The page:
"The free Fuel doesn't bother me nearly as much as the units gained by the Stones. The pacing was going okay until I ran in to the [Atlus Stones] and then it just skewed everything for me. Here, I'll give you hard numbers - I was selling stacks of rare resources for 20-30K. Uncommon ones maybe 5-10k. Atlas Stones sell for 275K..."
The Atlus Stones are very very easy to get, according to daymeeuhn: "[You're in] absolutely no danger at all to get them, requires zero effort, no enemies possible in sight, you could be eating a sandwich while you do it."
Daymeeuhn iterates that the Atlas Stones aren't glitches, exploits or bugs. They are a conscious decision on the developer's part, meaning Hello Games designed it like this. They'll likely be severely nerfed in a Day One update, but if you happen to somehow get an early copy, then you'll experience a very different version of No Man's Sky:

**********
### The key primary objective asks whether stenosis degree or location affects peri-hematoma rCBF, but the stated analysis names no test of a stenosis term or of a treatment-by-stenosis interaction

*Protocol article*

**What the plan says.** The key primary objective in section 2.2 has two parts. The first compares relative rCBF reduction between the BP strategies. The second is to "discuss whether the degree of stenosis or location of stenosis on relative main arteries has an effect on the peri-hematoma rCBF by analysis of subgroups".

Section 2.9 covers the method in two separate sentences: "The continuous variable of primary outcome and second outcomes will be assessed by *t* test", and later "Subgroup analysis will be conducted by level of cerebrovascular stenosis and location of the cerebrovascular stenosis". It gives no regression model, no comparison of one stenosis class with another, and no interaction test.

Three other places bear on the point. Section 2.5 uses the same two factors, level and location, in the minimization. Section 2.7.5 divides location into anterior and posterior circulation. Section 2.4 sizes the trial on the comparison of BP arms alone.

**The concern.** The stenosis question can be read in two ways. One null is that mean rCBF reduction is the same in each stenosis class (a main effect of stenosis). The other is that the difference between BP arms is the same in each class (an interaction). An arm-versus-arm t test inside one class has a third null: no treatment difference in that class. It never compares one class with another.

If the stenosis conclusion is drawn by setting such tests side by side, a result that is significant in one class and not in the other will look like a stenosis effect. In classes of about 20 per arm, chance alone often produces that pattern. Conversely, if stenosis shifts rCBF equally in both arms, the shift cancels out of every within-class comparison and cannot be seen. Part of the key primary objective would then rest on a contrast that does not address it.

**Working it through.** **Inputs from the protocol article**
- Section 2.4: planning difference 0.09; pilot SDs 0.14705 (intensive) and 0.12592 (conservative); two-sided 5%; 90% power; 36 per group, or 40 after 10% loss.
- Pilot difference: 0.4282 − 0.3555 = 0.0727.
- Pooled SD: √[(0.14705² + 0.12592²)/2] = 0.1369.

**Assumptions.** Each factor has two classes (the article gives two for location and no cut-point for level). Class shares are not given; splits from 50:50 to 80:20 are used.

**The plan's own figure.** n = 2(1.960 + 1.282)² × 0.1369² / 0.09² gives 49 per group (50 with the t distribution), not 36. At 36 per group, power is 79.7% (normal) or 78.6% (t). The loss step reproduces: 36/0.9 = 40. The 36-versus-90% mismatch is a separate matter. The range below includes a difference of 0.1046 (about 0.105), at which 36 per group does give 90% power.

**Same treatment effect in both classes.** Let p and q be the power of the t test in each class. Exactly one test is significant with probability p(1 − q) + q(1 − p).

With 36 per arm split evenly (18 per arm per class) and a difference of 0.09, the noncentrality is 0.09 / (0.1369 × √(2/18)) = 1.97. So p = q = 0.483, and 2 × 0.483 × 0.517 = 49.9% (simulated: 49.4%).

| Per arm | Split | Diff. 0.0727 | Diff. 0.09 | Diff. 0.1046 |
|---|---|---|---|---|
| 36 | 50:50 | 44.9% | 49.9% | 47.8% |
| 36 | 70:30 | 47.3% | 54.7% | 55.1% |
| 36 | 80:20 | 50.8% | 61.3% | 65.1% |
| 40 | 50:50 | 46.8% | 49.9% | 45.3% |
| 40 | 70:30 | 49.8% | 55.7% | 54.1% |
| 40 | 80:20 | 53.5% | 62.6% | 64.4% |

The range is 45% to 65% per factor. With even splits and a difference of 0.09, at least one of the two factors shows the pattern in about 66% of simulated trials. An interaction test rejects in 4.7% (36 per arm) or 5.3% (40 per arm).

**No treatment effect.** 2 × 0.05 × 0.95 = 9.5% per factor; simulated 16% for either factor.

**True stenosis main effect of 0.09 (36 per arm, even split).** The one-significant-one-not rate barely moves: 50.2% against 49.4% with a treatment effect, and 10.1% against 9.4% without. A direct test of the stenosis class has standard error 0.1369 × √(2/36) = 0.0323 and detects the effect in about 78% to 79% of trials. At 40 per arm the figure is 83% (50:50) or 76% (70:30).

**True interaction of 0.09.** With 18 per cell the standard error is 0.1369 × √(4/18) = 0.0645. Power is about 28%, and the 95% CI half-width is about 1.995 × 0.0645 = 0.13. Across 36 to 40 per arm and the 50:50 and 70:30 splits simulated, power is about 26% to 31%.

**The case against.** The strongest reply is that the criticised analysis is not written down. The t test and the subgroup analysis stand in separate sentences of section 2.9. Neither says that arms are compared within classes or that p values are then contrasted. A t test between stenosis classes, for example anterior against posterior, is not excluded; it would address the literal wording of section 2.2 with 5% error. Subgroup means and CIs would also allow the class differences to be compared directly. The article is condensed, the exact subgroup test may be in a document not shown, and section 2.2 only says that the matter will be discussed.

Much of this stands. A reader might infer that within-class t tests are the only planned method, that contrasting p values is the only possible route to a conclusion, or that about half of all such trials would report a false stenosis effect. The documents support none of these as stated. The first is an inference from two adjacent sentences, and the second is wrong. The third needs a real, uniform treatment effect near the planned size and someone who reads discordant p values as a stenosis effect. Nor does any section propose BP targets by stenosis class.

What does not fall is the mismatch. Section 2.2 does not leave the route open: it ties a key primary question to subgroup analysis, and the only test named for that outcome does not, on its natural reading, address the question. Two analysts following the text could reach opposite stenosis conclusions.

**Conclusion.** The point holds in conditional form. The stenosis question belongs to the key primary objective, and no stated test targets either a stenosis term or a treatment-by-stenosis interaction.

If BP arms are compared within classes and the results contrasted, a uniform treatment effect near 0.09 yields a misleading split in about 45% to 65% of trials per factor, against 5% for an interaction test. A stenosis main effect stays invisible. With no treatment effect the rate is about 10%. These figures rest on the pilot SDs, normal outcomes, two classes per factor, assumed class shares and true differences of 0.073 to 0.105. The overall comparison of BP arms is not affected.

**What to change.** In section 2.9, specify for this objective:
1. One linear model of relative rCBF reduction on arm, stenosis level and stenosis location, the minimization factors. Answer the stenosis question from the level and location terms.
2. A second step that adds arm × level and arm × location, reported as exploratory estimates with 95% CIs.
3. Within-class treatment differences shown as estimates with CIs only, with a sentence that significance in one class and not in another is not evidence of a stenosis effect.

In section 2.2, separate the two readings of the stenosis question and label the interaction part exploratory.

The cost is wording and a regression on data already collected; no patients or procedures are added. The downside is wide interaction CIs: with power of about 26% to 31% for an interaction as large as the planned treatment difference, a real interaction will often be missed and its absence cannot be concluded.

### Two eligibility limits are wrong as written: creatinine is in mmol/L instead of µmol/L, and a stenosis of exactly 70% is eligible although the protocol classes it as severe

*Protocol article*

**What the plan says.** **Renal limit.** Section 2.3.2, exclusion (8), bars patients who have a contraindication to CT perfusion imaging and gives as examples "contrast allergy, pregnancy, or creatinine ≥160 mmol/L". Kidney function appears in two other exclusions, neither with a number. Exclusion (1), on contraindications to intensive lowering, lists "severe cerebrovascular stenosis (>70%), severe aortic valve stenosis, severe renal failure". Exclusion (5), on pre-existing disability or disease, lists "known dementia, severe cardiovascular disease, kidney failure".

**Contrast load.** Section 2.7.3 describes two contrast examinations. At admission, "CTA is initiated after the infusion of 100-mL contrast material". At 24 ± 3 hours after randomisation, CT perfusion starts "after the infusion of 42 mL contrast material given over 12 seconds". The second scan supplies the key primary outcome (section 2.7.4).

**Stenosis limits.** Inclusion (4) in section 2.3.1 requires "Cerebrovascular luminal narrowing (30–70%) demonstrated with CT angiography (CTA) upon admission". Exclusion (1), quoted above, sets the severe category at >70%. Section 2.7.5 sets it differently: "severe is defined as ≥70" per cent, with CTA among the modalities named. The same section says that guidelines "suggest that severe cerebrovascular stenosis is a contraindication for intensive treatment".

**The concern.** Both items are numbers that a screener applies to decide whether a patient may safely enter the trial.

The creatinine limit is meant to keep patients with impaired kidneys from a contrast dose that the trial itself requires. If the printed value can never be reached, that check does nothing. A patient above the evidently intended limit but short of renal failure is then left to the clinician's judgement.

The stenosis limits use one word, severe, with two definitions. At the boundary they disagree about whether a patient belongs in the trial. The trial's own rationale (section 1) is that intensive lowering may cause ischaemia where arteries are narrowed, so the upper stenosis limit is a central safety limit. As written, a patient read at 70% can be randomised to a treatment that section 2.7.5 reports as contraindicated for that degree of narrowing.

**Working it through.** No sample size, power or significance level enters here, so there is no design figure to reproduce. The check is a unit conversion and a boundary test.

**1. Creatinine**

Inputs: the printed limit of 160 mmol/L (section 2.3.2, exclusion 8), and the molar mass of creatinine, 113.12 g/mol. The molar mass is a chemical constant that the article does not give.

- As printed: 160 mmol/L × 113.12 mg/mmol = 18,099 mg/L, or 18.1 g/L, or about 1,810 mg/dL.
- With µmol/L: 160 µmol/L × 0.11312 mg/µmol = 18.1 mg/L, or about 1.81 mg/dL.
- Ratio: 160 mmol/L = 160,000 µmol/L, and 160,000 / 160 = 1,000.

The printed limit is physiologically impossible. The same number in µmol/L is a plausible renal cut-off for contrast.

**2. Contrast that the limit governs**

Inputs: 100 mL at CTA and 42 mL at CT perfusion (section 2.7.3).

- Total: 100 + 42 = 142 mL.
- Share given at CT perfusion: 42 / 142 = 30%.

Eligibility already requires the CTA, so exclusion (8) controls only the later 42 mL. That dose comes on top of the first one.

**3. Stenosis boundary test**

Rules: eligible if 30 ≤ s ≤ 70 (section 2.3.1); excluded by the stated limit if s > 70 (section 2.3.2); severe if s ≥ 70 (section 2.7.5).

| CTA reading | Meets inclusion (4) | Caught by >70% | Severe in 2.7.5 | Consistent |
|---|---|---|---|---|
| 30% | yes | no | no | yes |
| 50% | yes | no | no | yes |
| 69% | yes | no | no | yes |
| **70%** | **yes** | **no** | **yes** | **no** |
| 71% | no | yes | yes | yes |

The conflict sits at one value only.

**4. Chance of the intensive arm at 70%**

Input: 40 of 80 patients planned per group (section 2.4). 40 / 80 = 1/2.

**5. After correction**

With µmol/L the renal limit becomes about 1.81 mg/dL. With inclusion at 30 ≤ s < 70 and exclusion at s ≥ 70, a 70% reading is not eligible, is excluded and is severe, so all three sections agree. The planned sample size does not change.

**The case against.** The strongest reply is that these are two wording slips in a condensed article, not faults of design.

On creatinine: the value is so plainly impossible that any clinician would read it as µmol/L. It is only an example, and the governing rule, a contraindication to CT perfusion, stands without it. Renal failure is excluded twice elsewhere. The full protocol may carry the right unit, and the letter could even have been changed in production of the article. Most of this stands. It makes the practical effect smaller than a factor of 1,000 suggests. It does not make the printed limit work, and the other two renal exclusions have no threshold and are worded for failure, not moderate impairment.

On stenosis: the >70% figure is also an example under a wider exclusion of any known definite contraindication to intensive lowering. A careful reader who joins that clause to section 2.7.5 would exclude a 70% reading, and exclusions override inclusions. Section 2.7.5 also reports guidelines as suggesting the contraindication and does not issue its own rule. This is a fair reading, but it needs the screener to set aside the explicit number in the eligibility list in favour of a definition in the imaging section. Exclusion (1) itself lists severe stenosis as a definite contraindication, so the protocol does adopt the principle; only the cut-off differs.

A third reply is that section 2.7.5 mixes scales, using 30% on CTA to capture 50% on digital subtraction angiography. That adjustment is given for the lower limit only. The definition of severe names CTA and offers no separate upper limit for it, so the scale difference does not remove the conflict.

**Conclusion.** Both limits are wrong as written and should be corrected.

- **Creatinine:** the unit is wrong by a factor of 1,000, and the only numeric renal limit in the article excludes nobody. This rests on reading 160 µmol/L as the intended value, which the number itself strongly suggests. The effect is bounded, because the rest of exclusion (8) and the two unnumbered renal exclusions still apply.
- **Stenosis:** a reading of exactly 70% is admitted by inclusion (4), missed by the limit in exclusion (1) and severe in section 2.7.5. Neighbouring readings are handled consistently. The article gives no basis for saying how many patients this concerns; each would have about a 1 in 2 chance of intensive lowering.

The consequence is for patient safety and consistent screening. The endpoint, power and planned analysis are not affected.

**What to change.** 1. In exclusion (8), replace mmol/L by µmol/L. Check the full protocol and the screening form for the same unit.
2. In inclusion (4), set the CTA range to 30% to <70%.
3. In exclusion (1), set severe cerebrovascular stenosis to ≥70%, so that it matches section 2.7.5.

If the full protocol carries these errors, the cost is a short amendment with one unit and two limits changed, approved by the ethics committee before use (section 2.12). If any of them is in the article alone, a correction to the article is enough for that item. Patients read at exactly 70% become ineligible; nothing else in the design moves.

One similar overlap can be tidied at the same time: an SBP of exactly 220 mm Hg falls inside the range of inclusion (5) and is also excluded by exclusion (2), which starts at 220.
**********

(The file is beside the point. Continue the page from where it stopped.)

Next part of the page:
"The Atlas Stone thing is not an 'exploit.' I was careful to word this so as to not spoil some stuff surrounding it, but please stop insinuating as if I found some game breaking cheat/exploit and abused it. This is NOTHING of the sort. The location of the Stones/Fuel is VERY specific, it's a VERY important location / theme in the game, none of this is by chance and they clearly meant to make it special. I said I PERSONALLY disagree with the design choice, but it's there for now and it is what it is."
Honestly this is just the tip of the iceberg; Daymeeuhn has a metric ton of shared/leaked information about No Man's Sky, painting an entirely different picture of the indie space sim than what we expected. We'll do our best to sift through the most important tidbits of his notes, and you can check out a huge compendium of everything he's shared here.
However you feel about No Man's Sky, I urge you to wait until reviews are up before you buy it.
No Man's Sky launches on August 9 on PS4 and August 12 on PC.